The writing of all people will have a combination of both class and individual characteristics. If enough individual characteristics exist, it can be identified. It is through the known writing specimens that a document examiner can determine the range of variation that a specific writer has. In other words, how many ways does the person make a letter “G” or how low do they cross their “t?” With enough non-questioned writing, these characteristics can be mapped. Typically, the more skilled the writer, the more individual characteristics develop. Differences are non-matching aspects of writing in two documents that render it impossible that the two writings were created by one person. Not all writers have the same natural ability. Some writers have more dexterity than others, giving them more freedom when they write. Some writers have better arm, hand, or finger coordination than others. Skills are learned and cannot exceed natural ability. Skill can be quantified by examining one’s ability to control the size, slant, slope, spacing, shading and speed of their writing. Handwriting is also influenced by the physical condition of the writer. Age, disease, medication, drugs, alcohol or stroke can all affect a person’s writing. Conditions that affect handwriting can be temporary (drugs or alcohol), static (paralysis), or progressive (a changing illness).

Typical indications of mental illness, drugs or intoxication affecting writing include distortions in spacings, relative size of strokes and letter formations. Physical problems tend to manifest themselves as trembling, pen slippage, and changed letter formations (for ease of creation). Nervousness and tension can also affect handwriting. The position of the writer can influence the writing, i.e. leaning, sitting, standing, constricted space. The writing surface can affect the writing quality, e.g. a rough surface can create what appears as tremors in the writing. And finally, the writing instrument can affect the appearance of the writing. Habit is an important consideration in handwriting. After a person has learned how to write, it is their habits that tend to strengthen their skills. Habit is what moves us away from copybook toward individualization. The layout of the writing is another important feature. How is the handwriting placed on the document? Use of margins, alignment of signatures to text, and proximity of writings are all important considerations.

Known handwriting

If a question is being asked as to whether a specific individual wrote a body of text or signature, then the first step is for the investigator to obtain known exemplars or samples of writing from that individual or subject. Some of the best exemplars are those that are obtained without the person’s prior knowledge. In other words, if the investigator can obtain writing from business documents that aren’t being questioned, then the chance of intentional alteration is minimalized. This virtually guarantees “normal” writing. These types of known exemplars can be found in checkbooks, diaries, ledgers, written letter, telephone directories and even grocery lists. The only problem with this type of writing is whether it represents the questioned writing. If the same letters and letter combinations don’t appear, it is of little help. Also, it needs to be in the same style, e.g. cursive or block printing.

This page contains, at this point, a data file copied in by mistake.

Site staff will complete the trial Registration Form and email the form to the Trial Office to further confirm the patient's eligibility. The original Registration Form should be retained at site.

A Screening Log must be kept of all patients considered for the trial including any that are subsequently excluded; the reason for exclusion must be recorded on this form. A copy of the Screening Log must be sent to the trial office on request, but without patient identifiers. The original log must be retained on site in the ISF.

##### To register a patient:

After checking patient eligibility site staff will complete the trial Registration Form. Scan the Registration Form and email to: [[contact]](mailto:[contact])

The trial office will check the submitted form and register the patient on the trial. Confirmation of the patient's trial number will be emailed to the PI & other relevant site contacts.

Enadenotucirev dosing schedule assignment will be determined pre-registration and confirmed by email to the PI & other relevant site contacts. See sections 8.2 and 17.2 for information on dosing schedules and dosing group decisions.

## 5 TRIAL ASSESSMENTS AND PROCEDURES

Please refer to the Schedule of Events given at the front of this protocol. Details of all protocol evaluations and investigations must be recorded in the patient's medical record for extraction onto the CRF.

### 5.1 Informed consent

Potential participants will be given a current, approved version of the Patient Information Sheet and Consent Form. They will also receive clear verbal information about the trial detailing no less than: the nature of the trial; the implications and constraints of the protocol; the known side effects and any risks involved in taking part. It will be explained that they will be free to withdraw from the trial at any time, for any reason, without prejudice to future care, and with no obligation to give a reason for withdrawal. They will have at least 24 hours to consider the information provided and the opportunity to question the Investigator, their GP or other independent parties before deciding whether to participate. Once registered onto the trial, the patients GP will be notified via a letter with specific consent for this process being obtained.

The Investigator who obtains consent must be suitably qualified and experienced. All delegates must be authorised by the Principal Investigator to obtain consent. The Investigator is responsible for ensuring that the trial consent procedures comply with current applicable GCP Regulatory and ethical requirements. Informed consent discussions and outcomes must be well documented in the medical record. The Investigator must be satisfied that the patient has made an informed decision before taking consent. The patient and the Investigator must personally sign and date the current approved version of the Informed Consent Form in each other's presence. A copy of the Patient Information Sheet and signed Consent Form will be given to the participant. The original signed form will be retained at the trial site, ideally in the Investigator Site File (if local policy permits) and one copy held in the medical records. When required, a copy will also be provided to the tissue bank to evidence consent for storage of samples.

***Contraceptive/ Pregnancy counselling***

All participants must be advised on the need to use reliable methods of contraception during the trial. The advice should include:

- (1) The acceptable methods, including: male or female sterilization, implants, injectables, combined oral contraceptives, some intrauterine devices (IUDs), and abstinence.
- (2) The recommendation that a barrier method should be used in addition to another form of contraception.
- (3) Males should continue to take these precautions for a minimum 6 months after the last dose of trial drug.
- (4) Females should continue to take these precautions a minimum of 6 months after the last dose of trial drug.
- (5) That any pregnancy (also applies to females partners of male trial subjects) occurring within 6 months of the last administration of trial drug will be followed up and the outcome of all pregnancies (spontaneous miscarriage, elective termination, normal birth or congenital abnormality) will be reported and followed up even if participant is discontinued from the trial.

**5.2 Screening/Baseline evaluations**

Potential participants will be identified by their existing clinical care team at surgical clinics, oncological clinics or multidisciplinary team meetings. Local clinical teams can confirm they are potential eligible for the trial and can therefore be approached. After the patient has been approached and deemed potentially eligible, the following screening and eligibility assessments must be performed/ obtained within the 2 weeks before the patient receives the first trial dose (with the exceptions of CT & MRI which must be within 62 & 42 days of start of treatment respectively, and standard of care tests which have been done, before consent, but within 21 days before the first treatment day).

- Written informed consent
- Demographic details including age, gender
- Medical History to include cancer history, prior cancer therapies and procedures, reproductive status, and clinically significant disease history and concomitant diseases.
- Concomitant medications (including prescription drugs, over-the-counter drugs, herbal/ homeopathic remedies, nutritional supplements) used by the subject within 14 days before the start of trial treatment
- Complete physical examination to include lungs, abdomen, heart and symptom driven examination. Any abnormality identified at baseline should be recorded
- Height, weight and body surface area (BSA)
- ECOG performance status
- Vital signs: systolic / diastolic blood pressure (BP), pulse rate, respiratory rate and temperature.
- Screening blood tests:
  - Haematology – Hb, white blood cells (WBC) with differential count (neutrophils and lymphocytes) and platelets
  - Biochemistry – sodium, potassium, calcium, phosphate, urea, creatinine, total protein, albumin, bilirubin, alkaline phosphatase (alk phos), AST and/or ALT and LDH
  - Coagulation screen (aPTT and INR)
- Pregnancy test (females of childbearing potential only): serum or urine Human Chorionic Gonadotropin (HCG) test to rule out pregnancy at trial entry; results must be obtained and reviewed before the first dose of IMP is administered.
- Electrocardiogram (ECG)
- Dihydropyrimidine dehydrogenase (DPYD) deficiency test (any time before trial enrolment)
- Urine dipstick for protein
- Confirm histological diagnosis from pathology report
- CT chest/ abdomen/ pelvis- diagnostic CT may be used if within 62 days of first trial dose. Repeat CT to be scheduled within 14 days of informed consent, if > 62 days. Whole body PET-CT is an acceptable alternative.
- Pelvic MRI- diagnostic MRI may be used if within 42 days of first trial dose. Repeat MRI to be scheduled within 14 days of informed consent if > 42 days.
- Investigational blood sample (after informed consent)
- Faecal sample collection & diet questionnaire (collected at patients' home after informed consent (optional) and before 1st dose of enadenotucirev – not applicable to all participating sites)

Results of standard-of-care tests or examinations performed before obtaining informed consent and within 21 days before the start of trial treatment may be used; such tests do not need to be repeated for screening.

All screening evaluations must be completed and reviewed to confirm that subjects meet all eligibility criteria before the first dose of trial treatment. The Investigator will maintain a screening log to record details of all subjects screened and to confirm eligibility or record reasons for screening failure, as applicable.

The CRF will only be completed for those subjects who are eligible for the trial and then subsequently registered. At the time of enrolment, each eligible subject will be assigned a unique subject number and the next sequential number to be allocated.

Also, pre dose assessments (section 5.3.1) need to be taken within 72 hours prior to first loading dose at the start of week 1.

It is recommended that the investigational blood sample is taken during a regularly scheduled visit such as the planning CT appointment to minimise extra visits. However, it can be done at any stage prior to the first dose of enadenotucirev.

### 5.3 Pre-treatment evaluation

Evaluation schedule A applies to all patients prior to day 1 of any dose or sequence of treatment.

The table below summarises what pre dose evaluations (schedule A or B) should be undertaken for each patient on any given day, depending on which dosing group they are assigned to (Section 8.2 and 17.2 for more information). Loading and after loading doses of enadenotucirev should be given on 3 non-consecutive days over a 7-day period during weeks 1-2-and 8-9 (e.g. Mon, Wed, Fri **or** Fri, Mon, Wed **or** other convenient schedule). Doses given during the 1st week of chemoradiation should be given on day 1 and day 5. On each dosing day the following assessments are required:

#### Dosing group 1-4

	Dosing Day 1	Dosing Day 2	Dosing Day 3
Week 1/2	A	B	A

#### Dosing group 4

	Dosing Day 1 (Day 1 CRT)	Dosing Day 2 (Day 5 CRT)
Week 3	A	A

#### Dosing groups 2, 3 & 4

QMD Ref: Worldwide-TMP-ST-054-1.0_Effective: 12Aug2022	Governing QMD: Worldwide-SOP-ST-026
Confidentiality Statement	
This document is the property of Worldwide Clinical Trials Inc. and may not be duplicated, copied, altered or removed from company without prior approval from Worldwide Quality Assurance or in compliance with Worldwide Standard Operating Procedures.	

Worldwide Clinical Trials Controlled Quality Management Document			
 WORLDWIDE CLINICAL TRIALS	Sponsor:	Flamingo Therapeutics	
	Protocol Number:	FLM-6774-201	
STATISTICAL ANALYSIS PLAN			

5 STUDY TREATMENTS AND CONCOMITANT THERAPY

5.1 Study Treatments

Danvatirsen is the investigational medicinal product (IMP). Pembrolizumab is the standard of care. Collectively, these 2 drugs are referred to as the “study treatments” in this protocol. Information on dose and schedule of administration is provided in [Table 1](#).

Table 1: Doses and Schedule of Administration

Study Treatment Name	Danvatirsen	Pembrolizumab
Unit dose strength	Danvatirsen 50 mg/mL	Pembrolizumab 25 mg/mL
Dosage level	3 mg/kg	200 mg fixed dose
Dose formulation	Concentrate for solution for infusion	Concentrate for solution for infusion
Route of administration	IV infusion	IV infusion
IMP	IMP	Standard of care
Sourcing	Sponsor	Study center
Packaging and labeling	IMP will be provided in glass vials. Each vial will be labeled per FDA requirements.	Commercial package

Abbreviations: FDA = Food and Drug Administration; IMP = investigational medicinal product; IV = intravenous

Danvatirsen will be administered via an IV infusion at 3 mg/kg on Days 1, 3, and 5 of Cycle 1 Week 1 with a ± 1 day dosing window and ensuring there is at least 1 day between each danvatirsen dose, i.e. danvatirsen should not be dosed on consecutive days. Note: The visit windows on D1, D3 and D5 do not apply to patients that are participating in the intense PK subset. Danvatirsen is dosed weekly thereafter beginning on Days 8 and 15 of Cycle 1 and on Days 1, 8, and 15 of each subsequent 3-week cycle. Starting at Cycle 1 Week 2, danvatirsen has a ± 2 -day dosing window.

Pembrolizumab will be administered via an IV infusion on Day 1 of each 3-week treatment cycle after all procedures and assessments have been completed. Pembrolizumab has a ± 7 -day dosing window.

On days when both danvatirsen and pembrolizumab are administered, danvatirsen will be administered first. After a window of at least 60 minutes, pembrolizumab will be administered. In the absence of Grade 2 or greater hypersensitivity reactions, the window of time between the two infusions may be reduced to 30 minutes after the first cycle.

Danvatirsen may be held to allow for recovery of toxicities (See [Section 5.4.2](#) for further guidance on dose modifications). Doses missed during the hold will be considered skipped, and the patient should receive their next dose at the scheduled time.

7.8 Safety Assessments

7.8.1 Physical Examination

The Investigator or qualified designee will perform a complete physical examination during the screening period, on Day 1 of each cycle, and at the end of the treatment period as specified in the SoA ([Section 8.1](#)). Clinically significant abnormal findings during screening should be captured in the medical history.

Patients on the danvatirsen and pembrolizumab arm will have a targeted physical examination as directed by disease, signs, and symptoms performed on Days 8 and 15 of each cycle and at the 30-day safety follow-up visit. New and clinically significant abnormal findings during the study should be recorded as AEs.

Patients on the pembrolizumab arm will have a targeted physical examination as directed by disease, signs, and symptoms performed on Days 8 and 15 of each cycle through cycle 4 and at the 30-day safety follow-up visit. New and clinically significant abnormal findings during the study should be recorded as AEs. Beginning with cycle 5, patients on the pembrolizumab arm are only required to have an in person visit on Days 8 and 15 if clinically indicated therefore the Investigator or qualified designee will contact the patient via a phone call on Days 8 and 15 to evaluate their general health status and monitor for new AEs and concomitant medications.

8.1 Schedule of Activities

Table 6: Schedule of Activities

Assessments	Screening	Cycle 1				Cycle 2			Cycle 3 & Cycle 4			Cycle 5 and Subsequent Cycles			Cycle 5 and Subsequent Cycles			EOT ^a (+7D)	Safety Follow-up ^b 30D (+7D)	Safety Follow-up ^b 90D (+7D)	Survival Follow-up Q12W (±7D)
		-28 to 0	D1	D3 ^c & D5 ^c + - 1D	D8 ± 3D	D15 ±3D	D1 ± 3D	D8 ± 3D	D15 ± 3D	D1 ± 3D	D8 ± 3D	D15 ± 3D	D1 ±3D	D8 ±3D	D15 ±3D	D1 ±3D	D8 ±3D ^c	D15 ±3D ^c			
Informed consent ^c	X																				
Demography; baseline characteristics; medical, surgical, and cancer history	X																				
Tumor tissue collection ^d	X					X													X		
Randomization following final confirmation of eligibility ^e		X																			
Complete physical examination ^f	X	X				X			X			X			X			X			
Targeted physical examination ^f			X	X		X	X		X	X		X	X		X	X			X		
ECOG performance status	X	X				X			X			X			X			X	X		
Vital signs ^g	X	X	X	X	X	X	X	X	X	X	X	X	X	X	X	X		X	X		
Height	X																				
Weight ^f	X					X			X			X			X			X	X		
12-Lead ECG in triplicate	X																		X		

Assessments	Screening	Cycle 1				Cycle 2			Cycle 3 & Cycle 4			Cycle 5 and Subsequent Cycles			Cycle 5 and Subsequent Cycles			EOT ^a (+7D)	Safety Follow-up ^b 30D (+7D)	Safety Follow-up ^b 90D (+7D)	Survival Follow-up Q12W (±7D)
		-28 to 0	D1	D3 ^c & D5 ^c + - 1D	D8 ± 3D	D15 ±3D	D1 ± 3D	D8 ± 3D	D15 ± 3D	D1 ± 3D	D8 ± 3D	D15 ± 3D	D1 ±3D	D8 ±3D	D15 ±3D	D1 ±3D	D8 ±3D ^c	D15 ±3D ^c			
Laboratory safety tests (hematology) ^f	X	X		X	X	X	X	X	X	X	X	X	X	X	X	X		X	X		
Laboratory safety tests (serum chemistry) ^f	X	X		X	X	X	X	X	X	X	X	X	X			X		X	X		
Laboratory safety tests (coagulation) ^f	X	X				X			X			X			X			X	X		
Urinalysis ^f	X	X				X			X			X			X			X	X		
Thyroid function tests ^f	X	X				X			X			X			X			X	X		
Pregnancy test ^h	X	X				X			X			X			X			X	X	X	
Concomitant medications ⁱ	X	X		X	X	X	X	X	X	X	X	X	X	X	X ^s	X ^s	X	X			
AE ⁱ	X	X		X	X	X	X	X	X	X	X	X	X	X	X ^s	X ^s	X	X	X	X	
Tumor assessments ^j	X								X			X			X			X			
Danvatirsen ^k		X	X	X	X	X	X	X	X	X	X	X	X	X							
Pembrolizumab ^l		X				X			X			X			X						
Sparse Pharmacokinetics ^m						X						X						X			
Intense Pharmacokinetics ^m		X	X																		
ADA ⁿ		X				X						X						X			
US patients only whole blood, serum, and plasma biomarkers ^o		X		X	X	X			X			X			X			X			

Since handwriting changes during our lifetimes it is important to try to obtain comparison samples from around the same purported time as the questioned writing. If it becomes problematic to obtain known specimens from business dealings, the investigator can dictate material to be written. Have the subject use similar paper and writing instruments to those used for the questioned material. Have them utilize either block printing or cursive and ask them to write based on reading them similar text to that in the questioned writings, or have the text typed out and ask them to write it. If you do this, you must be careful, if there are spacing exaggerations, unusual use of capital letters or mi-spelt wurds, that you don’t influence the writer to right that away. Minimal direction is important as far as the court is concerned to ensure that you didn’t tell them to write a “J” this way, etc. Never show the subject the questioned writing and ask them to “reproduce” it. The investigator should be certain that the subject is not using their awkward hand. Right-handed people should use their right hand when writing, etc.

A few points for the investigator obtaining specimens…

  1. Identify the writer through valid identity documents. Write down their name, and identification document data, e.g. passport number.
  2. Have them sign a waiver that they are providing their writing of their free will.
  3. Use matching materials for obtaining the samples. If the questioned writing is on a check, then provide the subject blank checks and a similar writing instrument to use. Have them write the standards using various backings, e.g. on a desktop, on a pad of paper, etc.